And if it seems too risky a venture to have both parties jeering at each other at close range, then the police may want to direct them to opposite directions. Or, allow them to demonstrate on a different day to avoid verbal, and perhaps physical, confrontation.

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For some strange twist of logic, Bersih 2.0 has also been accused by certain groups or individuals of being anti-Malay and anti-Islam. Again, this boggles the mind of morally upright and concerned Malaysians as the campaign that is being forged by Bersih 2.0 is aimed at gaining a universal appeal as shown below – and not one that promotes the interests of a certain ethnicity or faith against those of other communities.

A visit to the Bersih 2.0 website reveals, among other things, that their demands are to: (a) clean the electoral roll; (b) reform postal voting; (c) use indelible ink for voting; (d) have free and fair access to the media; (e) have a minimum 21-day campaign period; (f) strengthen public institutions such as the Election Commission, and the judiciary; (g) stop corruption; and (h) cease dirty politics.

In short, these are meant to ensure that the playing field is level to all and sundry, which should be in the interest and concern of all Malaysians, irrespective of ethnic and religious backgrounds, who treasure democracy, fairness, justice, transparency and accountability.

Surely these demands for electoral reform and justice are not against the true teachings of Islam and other revealed religions. If anything, the respective followers of these religions are enjoined to fight against material corruption and the corruption of public institutions in the long march towards strengthening democracy.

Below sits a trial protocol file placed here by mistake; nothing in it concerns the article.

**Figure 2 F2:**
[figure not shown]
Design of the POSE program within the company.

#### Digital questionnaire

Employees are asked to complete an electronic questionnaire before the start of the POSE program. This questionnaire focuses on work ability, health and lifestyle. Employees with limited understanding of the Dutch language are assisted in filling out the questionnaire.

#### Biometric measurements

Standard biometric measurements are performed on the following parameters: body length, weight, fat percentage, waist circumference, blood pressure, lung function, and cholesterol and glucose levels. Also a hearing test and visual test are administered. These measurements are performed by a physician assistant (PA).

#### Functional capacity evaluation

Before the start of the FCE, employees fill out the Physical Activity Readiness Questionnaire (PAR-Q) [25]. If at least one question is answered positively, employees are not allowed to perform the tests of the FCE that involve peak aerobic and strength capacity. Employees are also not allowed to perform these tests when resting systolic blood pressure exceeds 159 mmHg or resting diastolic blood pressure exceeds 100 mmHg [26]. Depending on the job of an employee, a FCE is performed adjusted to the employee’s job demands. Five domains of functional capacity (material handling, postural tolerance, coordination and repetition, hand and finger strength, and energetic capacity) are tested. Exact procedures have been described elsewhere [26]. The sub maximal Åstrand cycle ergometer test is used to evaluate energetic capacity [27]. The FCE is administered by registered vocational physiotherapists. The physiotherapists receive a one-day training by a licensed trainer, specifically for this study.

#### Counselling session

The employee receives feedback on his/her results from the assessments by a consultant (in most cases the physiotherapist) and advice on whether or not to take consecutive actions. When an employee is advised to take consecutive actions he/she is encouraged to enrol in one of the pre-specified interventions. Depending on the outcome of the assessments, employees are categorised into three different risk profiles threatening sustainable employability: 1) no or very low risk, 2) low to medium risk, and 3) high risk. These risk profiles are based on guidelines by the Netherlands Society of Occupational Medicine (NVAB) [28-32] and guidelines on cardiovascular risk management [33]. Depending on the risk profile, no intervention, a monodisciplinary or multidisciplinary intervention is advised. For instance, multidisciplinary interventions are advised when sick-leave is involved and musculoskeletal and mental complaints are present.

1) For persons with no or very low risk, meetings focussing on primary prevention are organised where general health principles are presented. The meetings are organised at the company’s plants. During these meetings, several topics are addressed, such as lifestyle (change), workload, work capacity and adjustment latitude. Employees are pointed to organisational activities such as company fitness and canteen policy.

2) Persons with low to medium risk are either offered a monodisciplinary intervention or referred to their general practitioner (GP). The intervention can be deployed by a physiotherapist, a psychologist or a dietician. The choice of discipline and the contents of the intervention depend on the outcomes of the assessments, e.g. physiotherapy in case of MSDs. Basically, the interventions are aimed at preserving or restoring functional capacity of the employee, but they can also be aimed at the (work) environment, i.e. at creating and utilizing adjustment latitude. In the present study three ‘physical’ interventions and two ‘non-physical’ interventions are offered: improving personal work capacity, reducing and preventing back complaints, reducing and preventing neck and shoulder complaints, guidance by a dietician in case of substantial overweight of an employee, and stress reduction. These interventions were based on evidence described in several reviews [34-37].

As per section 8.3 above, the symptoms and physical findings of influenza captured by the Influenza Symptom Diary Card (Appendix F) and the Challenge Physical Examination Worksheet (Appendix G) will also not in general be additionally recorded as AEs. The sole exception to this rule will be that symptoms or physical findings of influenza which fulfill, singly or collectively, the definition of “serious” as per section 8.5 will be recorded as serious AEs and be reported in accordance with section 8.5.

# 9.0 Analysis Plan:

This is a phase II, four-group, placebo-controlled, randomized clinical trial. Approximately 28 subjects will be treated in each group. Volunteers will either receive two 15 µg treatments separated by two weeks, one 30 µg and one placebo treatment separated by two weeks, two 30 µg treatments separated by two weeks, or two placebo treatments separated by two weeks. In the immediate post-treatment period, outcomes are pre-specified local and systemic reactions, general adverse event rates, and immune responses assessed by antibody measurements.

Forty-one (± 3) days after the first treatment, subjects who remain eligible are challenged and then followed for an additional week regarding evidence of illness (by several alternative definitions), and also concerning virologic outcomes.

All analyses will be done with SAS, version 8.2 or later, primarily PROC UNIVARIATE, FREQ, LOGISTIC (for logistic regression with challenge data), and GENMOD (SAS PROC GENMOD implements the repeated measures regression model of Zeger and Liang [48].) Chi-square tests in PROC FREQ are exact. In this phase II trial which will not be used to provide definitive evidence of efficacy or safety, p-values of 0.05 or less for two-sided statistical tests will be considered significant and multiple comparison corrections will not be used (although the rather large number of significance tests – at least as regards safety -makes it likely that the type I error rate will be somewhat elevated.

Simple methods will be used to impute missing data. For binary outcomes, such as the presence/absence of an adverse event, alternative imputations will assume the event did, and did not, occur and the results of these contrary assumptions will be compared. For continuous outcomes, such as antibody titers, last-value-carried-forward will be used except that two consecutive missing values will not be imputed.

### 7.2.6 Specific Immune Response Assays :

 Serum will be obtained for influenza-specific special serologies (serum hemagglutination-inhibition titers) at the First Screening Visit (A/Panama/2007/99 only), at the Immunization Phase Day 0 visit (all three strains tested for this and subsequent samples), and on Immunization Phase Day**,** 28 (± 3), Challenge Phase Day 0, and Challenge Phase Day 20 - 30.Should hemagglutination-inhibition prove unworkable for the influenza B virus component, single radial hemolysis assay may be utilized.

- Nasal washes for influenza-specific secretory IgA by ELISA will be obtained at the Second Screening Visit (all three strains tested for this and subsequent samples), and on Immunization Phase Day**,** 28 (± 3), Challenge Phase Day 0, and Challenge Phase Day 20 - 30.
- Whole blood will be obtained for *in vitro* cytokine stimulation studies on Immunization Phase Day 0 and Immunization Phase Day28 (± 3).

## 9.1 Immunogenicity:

As if this isn’t enough to insult our intelligence, someone had put forward a suggestion that the forthcoming Bersih 2.0 rally be held in a stadium away from the attention and scrutiny of the larger society. To be sure, street demos are not meant to be confined to a closed area as would be the case with musical concerts such as Lady Gaga’s, Justin Bieber’s and other similar gigs.

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When you think of the good things that Bersih 2.0 is helping to champion for the betterment of our society, you can’t help but suspect that the ugly depictions or premonitions of the forthcoming rally are merely desperate attempts by certain quarters to divert the attention of concerned Malaysians from the vital issues of free and fair election, democracy, transparency, accountability and the freedom of expression and of assembly. Or, is the rumbling from the likes of Perkasa calculated to merely provide ‘justification’ to the powers-that-be to stop the Bersih 2.0 rally from happening?

To reiterate, a free and fair election would go a long way towards strengthening democracy, the benefits of which will be gained by almost everyone, including the businesspeople, hawkers, taxi drivers and taxpayers.

Surely, it’s not dirty thinking on the part of concerned Malaysians to crave for a Bersih Malaysia!

Mustafa K Anuar is assistant secretary of Aliran.

This article first appeared in the Malaysian Insider, themalaysianinsider.com